I would love to host you at my final cooking class of the summer in August, so email me now to reserve a space!
Pozzuoli and Napoli held their own charms- views of the sea and charming locals high among them- but the next stage of my trip launched me into the independent mode of travel. From the seaside you see above, I scaled the cliff (ok, climbed the stairs) with my suitcase, and getting some advice from the tourist office, I scouted out a few small hotels before deciding on one.
The night of my arrival I wandered around the small town of Sorrento, glimpsing citrus trees in every yard, people in every cafe, and a bustling center of town, which included this gated corner alcove, apparently an ancient men's club (so unfair).
I walked and walked until I was so hungry I had a hard time making a dinner decision... ending up with this spread, so I didn't end up too badly...
Whole fried anchovies (unless they were sardines? I can't find a good way to tell them apart when battered and fried), octopus, shrimp, and more- all celebrated the generous gifts of the Mediterranean Sea. Perfect for my sampler nature.
After a couple days like this, I went to see one of the most famous historical sites right nearby: Pompeii. Having gotten a good look at Vesuvius on the hydrofoil journey crossing the bay from Naples to Sorrento, I was excited to see this city that was buried in an instant, so long ago.
What bowled me over about the site was not the professionalism of the preservation or the views of the countryside (although the site was well managed, the surrounding suburb was rather scrappy), but the unbelievable detail brought to us whole and untouched from that distant culture. Here is a frescoed wall from a bath house. Such colors, thousands of years of ash and dust later!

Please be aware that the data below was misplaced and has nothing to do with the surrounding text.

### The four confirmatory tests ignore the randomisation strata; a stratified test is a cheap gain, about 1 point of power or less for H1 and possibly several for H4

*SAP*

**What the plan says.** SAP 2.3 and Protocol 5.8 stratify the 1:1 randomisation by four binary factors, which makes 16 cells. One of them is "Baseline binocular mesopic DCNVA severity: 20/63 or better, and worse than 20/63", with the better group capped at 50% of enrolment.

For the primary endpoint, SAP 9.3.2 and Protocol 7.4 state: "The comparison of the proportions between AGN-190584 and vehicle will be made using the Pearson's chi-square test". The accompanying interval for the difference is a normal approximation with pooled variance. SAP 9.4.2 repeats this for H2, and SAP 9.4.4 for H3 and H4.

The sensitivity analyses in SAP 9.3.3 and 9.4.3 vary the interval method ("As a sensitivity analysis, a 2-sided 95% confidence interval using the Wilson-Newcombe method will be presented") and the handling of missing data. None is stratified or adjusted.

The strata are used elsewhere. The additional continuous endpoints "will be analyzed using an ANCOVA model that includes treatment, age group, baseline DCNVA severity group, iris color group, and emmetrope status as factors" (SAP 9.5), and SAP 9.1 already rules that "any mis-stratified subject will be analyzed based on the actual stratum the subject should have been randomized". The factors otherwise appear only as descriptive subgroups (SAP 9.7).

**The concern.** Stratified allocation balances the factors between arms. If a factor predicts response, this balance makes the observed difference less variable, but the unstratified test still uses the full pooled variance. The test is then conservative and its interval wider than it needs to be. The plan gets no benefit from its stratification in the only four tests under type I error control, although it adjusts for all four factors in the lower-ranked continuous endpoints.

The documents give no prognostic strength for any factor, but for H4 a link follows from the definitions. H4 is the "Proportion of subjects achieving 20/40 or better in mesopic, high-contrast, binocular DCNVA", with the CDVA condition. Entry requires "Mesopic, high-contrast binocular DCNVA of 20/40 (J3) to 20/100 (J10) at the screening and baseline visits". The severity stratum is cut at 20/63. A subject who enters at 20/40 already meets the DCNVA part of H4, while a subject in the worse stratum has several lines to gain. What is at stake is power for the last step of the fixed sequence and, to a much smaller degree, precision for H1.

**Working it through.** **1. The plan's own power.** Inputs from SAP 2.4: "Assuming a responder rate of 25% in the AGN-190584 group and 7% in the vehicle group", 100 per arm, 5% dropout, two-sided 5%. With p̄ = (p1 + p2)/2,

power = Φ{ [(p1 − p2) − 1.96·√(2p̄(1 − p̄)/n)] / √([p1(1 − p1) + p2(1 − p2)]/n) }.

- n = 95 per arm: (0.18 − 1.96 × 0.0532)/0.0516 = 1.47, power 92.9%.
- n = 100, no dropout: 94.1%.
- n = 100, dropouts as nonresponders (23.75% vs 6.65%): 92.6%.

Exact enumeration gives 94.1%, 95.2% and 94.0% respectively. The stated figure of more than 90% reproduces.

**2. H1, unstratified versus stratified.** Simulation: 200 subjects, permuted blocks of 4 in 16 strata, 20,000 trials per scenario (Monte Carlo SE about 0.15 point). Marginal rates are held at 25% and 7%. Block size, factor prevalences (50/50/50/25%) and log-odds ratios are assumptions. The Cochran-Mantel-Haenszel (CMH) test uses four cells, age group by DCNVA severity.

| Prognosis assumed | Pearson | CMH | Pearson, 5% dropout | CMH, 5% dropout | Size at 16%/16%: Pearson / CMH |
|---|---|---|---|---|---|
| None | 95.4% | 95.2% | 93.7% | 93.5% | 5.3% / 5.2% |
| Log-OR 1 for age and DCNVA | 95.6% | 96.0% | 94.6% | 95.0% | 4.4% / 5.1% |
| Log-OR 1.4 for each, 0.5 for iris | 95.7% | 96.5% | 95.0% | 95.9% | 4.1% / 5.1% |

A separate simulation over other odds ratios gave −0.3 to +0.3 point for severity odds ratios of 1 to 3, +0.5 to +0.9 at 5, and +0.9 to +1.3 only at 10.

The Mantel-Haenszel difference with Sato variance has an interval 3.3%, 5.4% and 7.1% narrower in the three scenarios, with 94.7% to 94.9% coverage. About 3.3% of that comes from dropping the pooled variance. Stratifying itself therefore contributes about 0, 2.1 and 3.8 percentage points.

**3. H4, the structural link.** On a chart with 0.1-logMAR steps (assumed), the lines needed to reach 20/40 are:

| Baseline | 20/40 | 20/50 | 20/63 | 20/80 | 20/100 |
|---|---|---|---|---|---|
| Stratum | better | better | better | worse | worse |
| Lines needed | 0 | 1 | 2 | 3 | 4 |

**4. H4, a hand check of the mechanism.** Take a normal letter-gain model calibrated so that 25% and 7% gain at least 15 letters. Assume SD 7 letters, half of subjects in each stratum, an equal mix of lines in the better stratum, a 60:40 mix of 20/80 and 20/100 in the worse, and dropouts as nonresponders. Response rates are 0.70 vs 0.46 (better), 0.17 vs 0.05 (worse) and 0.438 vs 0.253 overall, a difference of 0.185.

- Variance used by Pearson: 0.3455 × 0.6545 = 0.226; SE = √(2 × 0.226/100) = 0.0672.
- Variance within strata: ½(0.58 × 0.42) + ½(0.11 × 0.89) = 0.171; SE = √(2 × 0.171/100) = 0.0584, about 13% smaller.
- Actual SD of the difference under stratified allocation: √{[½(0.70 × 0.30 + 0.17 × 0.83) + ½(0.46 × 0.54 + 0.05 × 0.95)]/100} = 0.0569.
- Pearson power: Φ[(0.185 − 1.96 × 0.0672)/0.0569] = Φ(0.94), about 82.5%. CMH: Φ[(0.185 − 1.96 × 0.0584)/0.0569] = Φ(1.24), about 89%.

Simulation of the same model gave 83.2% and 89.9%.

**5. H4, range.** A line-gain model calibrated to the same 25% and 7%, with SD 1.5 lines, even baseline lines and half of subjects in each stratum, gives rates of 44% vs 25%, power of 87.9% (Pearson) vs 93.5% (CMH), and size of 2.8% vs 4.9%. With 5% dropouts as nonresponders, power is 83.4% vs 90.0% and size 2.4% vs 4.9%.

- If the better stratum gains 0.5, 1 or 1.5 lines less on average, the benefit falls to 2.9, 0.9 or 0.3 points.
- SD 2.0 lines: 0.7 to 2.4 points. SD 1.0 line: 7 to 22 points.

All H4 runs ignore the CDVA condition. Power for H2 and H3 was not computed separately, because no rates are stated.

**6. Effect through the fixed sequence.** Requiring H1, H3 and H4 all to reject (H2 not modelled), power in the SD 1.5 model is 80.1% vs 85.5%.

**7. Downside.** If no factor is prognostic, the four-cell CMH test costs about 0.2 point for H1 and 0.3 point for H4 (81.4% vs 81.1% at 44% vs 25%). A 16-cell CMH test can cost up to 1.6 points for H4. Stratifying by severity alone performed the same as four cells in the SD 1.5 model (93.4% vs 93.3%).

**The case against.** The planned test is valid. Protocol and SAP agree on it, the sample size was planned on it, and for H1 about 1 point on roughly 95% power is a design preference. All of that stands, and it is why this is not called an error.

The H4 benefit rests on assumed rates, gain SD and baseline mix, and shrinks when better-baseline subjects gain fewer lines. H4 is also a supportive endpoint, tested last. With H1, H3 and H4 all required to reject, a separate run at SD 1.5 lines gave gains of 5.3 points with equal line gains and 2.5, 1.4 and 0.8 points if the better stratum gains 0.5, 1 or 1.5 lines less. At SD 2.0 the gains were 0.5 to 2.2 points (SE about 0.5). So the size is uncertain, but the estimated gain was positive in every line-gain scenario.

I recently had "atavism" explained to me in an online course, and it was connected to the idea of a discontinued past, that past which is not linked to our present because we perceive it to be too different. Pompeii was nothing of the sort- the people living here had road ruts under repair, were building extensions on their houses, and had decorations lovelier than many expensive ones I've seen in our own time.
Mosaics laid so precisely.
Signs lettered so carefully
--and in recognizable script!
It made the tragedy of the deaths in the settlement all the more real. Here, the archaeologists had left their mark, finding the bodies burnt to ash, essentially vacuuming them out, and making plaster casts of how their bodies were found. It was both eerie and compelling to see the models, composed of some of the ash of the bodies themselves, on display in their final, frantic positions.
But since the one plaster model I saw was placed near the entrance I used, I had a couple hours after that of wandering around the narrow streets and peeking through other courtyards to sweep out the sad thoughts. Marvel at the art and society of this little town was the foremost emotion, and by the time I finished, I was ready for switching gears.
What did I jump to? My cooking lesson with Chef Lucia!
She had a menu planned and printed out for me, and we mixed it up a bit as we went along. Chef Lucia took me through an immense amount of details as we made our way through rolled beef, stuffed eggplant, and rolled eggplant (I requested the eggplant- love it!). One of the highlights of the class was the ballet dance of languages we all did, as her son translated for me, I tried to understand Lucia's Italian, and she mostly understood my English. It made 2+ hours of standing on my feet in the little kitchen fly by, and that is saying something!
Heating garlic in oil!
There are proper ways to do everything, and traditional ways, too, as in whether you peel your cucumber completely or in stripes- one way gives you the Napolitano version, the other, the Sorrentino.
One of the add-on items on the menu was fresh pasta from potatoes, usually known as gnocchi (that is a link to an excellent tutorial with step-by-step pictures- go see for yourself!).
We used a pasta machine, the kind that clamps on the counter and cranks by hand, which led to some more ballet-like hilarity among the three of us. We also used a tool like the one shown in the linked tutorial above, which looks like a miniature washboard. It is obviously a skill learned through repetition, to drag two fingers with a dollop of gnocchi dough over the wooden board in such a way to create the classic shape. I tried, but my pasta didn't win any beauty contests!
It was a lot of fun, and even though setting up the class was stressful at the last minute, and finding the place was another adventure, it was all totally worth it.
Have you taken cooking classes on vacation? How did it give you a different view of the location and the region's people? Did it help you connect the region's past with its, and your, present?
Let us hear about it in the comments...